Posted by: Silver | March 20, 2011


There may not be much of a francophone population in British Columbia these days, but there were clearly quite a few French-speaking early explorers, as the names they gave to the places they discovered are still clearly visible on any map of the Province. How you pronounce those names, however, is a little less clear. Barriere is perhaps one of the tamest examples: instead of the French ‘Barry-AIR’, just go with the English ‘barrier’. Beyond that, it gets a little more exotic: even if you anglicise it, Tete Jaune really ought to be ‘tet JOAN’, but no – this little community is actually ‘TEE-John’. And Petit Creek? That’s ‘Peety Creek’ to you. I always blamed our long history of linguistic evolution for the crazy pronunciation of some of the UK’s place names (put some bread in the Towcester, anyone?!), but maybe it’s actually just something that places do to the names we give them, just to prove that they’re beyond our feeble attempts to confine them with human words.

However you pronounce it, though, Barriere was certainly very kind to me. I was welcomed to the town by one of its district councillors, had car doors opened and closed for me, was presented with an assortment of souvenirs of the town, and was the guest of honour at a delicious dinner party. I almost began to worry that I was getting more attention than SOS Children’s Villages, but fortunately, the purpose of my visit to the town was always at the forefront of everyone’s mind, with the result that not one, but two articles about the charity will be appearing in the local paper there! I may have been impressed by how courteous everyone was, but I was even more impressed by how genuinely interested they were in learning more about what SOS Children’s Villages is doing to make a difference in children’s lives.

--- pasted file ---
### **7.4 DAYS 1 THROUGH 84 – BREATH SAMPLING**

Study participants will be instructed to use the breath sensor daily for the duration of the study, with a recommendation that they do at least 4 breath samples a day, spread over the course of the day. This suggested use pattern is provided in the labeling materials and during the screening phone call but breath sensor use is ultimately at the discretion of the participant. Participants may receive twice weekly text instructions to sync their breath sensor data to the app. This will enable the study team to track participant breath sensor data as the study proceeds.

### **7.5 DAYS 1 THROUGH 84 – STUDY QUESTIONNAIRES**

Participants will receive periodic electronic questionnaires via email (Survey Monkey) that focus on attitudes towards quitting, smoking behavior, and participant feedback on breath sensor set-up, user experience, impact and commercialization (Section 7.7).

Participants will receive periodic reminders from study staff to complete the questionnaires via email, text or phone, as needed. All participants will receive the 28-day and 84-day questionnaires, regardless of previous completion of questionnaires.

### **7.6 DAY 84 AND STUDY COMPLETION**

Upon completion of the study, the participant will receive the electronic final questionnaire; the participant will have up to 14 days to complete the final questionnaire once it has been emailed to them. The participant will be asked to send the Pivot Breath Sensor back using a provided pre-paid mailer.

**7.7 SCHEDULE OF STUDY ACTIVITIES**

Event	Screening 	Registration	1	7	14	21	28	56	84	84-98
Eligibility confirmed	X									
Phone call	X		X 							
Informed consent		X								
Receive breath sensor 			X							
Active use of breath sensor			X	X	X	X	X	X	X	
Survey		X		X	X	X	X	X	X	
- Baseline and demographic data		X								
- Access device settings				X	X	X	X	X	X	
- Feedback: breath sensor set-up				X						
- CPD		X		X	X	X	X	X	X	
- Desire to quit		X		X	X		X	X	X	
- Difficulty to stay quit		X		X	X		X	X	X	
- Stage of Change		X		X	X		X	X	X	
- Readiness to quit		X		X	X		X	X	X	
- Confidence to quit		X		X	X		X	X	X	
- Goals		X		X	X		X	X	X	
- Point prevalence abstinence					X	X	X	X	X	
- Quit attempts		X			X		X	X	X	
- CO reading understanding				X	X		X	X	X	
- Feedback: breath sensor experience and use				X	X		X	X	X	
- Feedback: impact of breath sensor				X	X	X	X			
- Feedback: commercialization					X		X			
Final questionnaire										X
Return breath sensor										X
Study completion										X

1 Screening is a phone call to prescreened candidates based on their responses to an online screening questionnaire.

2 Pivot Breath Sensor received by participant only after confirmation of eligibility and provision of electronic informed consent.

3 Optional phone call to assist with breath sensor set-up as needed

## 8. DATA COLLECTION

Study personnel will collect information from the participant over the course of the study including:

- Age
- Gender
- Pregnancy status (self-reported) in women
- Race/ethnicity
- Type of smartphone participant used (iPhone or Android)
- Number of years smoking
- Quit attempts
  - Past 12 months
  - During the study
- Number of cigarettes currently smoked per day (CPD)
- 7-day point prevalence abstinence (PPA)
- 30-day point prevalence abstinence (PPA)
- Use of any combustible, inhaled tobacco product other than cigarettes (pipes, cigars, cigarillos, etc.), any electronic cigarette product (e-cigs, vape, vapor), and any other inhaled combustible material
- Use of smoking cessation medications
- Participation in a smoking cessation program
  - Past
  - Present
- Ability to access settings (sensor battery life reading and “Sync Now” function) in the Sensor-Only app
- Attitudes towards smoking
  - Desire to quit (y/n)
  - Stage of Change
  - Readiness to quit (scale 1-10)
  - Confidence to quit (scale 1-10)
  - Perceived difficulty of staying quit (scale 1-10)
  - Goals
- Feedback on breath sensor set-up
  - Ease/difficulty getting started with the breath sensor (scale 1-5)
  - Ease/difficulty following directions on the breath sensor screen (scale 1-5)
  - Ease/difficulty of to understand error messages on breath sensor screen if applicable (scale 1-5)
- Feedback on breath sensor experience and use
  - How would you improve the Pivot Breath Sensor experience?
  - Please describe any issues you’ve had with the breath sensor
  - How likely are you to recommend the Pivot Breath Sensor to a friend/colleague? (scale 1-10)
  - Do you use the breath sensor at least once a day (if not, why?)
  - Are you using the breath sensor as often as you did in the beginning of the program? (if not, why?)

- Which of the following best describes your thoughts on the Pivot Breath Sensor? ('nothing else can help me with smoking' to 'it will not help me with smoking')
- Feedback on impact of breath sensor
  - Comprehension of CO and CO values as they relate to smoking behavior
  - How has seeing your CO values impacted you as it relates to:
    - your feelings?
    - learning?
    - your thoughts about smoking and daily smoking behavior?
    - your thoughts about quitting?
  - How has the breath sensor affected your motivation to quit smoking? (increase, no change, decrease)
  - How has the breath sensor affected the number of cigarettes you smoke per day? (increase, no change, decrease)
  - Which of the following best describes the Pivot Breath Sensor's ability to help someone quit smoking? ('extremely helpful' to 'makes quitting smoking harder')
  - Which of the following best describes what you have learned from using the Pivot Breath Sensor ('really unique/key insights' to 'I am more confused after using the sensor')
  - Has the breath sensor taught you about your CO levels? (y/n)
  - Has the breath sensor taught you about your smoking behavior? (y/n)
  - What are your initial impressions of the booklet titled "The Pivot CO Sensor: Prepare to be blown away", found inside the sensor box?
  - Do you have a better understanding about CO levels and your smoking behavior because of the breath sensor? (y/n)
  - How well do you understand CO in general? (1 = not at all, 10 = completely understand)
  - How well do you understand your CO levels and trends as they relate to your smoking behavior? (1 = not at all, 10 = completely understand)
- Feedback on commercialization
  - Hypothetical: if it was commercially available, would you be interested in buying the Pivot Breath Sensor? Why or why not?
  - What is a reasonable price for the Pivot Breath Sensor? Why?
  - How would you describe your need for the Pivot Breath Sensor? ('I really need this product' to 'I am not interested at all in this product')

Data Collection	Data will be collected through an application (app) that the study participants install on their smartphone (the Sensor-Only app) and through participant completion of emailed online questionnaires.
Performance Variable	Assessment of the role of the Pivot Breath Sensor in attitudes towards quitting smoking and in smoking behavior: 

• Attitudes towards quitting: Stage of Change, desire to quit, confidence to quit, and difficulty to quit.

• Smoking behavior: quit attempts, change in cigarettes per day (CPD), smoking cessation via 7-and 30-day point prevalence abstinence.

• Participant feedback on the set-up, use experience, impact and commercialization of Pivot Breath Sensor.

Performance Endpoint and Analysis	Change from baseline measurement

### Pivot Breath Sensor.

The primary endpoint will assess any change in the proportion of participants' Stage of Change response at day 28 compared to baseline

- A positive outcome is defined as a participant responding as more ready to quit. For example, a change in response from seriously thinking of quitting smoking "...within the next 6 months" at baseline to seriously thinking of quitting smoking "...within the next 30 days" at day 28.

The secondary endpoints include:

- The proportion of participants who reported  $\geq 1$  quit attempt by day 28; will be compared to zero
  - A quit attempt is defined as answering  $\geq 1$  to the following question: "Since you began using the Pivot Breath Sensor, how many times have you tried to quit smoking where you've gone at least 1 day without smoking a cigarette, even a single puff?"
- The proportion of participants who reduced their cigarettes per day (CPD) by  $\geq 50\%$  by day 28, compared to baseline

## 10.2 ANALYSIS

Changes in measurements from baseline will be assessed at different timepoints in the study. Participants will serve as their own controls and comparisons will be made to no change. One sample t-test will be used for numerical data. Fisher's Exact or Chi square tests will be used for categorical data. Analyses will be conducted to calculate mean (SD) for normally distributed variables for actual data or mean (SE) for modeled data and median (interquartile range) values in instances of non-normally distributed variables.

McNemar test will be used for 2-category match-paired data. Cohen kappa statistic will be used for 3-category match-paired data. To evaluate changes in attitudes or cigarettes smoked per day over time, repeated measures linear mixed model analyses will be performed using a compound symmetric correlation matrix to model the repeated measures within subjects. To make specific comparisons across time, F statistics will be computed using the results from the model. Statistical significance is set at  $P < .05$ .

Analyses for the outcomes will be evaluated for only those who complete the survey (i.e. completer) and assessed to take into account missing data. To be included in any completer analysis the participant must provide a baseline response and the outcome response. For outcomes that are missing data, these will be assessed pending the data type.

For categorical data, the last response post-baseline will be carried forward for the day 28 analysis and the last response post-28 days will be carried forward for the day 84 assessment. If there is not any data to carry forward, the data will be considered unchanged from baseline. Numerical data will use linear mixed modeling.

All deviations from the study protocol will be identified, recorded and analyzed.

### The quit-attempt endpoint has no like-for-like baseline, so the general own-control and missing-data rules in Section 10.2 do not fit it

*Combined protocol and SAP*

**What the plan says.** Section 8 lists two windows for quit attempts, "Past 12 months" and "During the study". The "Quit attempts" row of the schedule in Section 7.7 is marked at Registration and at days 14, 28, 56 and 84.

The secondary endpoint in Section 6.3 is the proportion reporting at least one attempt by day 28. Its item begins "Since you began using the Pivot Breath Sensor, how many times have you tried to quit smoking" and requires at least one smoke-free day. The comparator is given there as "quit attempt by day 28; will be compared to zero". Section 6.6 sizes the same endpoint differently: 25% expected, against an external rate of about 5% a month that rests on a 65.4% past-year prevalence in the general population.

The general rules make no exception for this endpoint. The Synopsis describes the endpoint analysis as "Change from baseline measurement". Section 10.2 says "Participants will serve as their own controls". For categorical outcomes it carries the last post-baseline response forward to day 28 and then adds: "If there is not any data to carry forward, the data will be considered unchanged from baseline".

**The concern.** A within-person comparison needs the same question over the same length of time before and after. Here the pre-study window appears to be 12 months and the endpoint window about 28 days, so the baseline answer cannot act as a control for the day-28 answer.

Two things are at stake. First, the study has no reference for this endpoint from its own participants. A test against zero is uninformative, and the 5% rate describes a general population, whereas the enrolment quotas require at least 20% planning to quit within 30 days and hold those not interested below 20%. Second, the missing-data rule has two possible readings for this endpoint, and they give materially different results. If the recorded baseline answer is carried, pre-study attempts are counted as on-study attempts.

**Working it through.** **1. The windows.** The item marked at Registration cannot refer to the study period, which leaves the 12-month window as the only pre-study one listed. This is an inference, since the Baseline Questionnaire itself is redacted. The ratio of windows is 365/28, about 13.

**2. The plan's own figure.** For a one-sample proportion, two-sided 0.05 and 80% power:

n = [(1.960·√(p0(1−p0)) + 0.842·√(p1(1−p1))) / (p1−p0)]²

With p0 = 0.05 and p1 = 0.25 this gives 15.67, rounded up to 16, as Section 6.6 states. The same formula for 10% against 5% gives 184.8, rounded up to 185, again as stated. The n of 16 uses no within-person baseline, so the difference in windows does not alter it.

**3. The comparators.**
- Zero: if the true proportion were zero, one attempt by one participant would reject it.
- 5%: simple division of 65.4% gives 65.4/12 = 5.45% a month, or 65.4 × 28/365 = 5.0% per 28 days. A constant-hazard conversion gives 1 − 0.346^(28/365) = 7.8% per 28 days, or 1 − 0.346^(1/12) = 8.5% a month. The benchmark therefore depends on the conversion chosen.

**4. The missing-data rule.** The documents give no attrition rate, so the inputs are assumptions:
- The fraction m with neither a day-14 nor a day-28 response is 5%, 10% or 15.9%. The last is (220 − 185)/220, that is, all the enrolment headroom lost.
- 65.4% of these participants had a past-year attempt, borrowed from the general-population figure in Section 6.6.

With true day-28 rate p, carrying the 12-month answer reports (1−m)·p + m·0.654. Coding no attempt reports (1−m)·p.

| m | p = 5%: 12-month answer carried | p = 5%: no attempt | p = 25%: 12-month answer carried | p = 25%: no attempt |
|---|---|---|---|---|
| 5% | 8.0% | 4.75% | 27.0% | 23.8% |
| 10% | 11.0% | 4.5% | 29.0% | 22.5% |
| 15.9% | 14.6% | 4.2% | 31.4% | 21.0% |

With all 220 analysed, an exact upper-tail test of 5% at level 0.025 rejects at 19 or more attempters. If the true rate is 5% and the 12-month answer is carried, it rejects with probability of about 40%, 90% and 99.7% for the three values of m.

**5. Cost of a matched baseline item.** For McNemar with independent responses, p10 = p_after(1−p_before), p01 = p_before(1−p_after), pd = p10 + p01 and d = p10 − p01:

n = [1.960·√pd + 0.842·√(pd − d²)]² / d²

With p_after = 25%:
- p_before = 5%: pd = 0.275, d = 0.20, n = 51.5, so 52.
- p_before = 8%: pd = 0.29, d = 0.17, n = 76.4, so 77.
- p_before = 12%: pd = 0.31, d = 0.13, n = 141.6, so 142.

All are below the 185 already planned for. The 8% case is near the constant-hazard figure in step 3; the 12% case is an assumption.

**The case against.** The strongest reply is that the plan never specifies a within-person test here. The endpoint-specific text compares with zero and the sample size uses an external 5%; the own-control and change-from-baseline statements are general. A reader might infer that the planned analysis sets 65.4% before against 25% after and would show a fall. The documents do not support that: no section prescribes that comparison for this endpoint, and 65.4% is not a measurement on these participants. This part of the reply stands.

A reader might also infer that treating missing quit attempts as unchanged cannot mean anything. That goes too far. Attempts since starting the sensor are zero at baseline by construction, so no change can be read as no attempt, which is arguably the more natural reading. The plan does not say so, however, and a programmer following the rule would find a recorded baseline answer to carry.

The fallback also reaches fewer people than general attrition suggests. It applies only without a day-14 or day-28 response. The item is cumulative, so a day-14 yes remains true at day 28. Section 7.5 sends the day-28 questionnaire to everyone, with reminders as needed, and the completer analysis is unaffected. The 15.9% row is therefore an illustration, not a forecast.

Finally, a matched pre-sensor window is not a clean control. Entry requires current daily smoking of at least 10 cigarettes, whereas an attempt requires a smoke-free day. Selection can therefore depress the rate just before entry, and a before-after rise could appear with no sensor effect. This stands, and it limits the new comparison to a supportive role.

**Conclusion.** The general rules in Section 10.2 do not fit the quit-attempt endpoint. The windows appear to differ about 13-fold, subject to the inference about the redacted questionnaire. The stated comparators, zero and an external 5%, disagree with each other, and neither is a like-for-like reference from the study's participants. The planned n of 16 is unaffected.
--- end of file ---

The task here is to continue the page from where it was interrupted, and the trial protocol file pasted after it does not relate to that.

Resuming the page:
Anyway, Barriere was the last stop on my ‘bus loop’: when you hear from me next, I will be pedalling again! 🙂

I've been following the North Thompson river since Valemount, and it really is rather attractive

The area around Barriere is also very attractive, but tragically, it suffered a major forest fire in 2003: as you can see, recovery is very slow. (The curious looking item in the middle of the picture is a beehive burner, formerly used to burn mill waste)

Thankfully, no-one died in the fire, but it clearly affected the local people very deeply, as attested by their decision to erect this memorial



  1. Hello, Silver,
    I’m the woman who got on the bus with you in Barriere. I’ve been thinking about you all day, and I hope by the time you read this you’re soothing some sore muscles & relaxing after a successful cycle Hope to Merritt! I even checked the web cam in case I happened to catch you heading through the Coquihalla snow shed! There wasn’t much traffic… a good thing… I hope. I’ll continue to send my positive thoughts & you may or may not know that today is the anniversary of the start of Rick Hansen’s “Man in Motion” wheelchair tour around the world that has raised many millions of dollars, so it was an auspicious day for you to get underway again. I love your blog. Best of luck. Coralea

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